Quick Q: @hughtheteacher , @mrsdkrebs : How much did student engagement (or lack of it) play in to your decision to do #geniushour ?
— Dave Quinn (@EduQuinn) February 17, 2016
I started to answer in a tweet, but I soon realized it was going to take more words than fit. So here goes, Dave.
I would have to say it was not student engagement or lack of it that motivated me.
Actually, it was teacher engagement. When I became more involved, more engaged, more in love with learning, I wanted to share it all with my students.
When I became a connected educator, I began to love learning and teaching more than ever. I looked forward to coming in every morning and couldn’t wait to share something I was learning or see what my students were going to do next.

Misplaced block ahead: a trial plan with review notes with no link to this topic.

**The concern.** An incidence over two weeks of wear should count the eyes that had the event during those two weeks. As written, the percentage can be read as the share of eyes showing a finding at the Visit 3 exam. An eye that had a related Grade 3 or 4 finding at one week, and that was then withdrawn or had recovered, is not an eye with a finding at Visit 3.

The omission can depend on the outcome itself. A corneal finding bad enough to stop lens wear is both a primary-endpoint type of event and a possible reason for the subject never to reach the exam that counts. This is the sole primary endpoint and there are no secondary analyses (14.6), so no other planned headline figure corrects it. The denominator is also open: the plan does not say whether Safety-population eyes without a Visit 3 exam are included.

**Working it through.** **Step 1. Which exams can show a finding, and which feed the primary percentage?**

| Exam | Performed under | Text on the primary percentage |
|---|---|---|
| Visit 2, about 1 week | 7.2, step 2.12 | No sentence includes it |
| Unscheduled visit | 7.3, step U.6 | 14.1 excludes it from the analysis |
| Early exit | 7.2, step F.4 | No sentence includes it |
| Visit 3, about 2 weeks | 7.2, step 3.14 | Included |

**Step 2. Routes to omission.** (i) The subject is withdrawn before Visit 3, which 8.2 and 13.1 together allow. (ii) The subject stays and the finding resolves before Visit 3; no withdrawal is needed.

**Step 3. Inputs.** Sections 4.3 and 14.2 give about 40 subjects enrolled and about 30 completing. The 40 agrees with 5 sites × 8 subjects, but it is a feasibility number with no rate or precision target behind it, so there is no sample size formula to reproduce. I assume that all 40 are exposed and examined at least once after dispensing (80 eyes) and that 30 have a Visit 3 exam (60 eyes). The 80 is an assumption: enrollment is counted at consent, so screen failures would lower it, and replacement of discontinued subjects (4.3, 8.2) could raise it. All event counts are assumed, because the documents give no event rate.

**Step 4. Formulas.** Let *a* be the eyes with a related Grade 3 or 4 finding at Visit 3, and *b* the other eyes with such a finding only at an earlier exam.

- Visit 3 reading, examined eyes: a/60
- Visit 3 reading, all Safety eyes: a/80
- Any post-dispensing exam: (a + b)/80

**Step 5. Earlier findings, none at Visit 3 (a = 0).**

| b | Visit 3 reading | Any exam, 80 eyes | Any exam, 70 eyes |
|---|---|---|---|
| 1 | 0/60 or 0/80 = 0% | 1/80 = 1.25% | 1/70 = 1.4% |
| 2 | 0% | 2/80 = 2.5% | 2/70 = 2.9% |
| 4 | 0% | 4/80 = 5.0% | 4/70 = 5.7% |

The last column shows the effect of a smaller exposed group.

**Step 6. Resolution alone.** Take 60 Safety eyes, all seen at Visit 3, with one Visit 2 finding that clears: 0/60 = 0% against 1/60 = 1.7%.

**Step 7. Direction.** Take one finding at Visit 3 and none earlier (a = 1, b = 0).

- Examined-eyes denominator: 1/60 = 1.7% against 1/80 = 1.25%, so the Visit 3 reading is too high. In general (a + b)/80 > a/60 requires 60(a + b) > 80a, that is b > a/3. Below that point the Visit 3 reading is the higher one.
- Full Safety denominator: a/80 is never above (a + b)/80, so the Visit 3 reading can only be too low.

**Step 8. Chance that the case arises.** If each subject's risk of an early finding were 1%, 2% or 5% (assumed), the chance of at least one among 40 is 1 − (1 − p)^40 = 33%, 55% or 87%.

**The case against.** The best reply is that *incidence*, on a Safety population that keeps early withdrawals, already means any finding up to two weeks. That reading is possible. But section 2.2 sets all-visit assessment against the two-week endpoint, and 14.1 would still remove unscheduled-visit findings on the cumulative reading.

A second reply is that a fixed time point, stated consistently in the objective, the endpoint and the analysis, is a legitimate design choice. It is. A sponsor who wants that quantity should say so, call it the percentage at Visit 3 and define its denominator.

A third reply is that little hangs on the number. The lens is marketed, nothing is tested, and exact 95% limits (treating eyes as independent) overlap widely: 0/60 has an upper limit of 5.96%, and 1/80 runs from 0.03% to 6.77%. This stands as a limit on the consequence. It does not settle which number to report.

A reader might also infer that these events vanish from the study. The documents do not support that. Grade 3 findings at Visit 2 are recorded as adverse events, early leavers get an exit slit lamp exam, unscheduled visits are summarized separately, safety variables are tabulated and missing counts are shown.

I wasn’t looking for how to help my students become more engaged.
Genius Hour just became a natural extension of what was beginning to happen in our learning. I became more of a learner, and I believe it became contagious.
Now, Genius Hour is definitely engaging and it helped with some students who were not engaged. However, engagement wasn’t a conscience decision in choosing Genius Hour.
I guess I discovered Genius Hour by keeping my eyes and ears open, as the chief learner in my classroom.
Just think what tomorrow will hold!